I was born on Friday 13th November (unlucky for some) 1964, Mill Road Maternity Hospital Liverpool. Sadly, the building no longer stands.
My very early childhood was spent in a big Victorian house in the Tuebrook area of Liverpool, which the government, in its lack of wisdom, decided to demolish as part of ‘slum clearance’ work in the mid sixties. So, I suppose I can honestly say that my family and I lived in a slum. In reality it was a lovely house, but fell foul of over zealous planners. The ground which was in such urgent need of re-assignment stood empty for years until the early eighties, when Barratt houses were built on the greening remains of Tweed Street. Oh well – I think the area should now be bulldozed afresh.
After titanic struggles with the city housing office, my mother finally got them to move us to a house by her mother in the West Derby area of the city. So most of my childhood and early adult years were based in a small terraced house in Allerford road - a socialist theme-park Council estate set in woodland. There was a wheat field around the corner, Lord Sefton’s country estate to the left of the house, and a smelly old pond in a field not far away which held such a fascination for me that I nearly drowned in it when I was four (the first of quite a few dates with Death which I have broken off).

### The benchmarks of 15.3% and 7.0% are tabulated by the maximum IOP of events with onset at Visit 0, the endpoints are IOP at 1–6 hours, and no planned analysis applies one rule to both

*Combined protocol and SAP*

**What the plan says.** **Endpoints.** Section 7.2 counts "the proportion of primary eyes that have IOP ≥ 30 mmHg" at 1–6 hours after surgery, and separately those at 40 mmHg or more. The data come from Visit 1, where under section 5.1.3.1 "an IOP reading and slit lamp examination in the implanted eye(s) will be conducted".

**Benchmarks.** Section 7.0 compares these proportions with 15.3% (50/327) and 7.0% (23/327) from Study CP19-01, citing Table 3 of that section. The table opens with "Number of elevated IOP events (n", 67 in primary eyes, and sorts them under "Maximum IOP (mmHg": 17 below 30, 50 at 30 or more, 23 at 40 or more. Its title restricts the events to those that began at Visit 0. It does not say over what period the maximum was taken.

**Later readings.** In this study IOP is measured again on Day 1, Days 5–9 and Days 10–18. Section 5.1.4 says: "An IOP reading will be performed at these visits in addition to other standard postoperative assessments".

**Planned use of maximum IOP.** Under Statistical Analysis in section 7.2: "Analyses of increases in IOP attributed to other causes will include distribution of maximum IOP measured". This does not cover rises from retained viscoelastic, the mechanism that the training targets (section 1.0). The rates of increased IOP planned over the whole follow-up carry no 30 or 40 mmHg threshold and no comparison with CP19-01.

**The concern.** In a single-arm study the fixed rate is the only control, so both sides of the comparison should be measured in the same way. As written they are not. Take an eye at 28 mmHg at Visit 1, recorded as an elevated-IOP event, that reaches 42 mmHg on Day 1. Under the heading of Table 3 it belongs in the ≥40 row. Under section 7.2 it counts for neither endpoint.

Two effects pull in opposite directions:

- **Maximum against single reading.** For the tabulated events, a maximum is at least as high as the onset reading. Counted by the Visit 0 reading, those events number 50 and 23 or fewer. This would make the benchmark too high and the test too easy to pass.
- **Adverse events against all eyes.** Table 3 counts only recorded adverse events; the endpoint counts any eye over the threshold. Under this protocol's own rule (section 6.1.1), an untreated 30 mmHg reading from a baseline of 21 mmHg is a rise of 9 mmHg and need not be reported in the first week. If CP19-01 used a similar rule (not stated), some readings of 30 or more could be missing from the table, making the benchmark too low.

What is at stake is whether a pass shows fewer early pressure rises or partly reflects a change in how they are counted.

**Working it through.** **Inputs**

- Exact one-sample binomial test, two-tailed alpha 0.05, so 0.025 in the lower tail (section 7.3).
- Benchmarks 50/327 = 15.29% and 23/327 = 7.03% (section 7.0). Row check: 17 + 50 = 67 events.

The reason I did not drown was that my sister Alison (two years older than me) suddenly discovered how to swim on the very day and at the very moment that I was drowning in the pond. The hand of fate intervened! It never intervened for my second sister, Paula (four years older than me) who stood screaming by the side of the pond watching me drown.
I have started talking about my family – so let’s carry on. I have no living brothers, the only brother I may have had died during childbirth in 1972. Fortunately I got another sister by way of consolation, Claire, in 1973 who went on to follow me to take Linguistics at Lancaster. So here I am – three sisters and no brothers. This meant that I could do no housework, shopping or cooking by the time I went to University in 1983. For me, these were all spectator sports. While I am now an avid cook and can "shop ‘til I drop", I still have no passion for housework, and have an untidy office to prove it.
I went to Blackmoor Park (CofE) infants and junior schools and by and large had a great time. The only miserable times were caused by the headmaster of the junior school, who thought all of the children from the Council estate were simply dreadful, and verbally expressed his shock and dismay to me that I was brighter than the middle class boys and girls. A truly horrible old snob.
I went on from there to West Derby Comprehensive School for boys. This was, and remains I believe, a good school. I had a good time there, enjoyed what I was taught, liked the teachers and was a complete swotty creep. I left there with nine O levels and four A levels to read Law at Lancaster. I have not really left Lancaster since. Though I have had periods of extended absence, I have been around the University, in one form or other, since October 1983.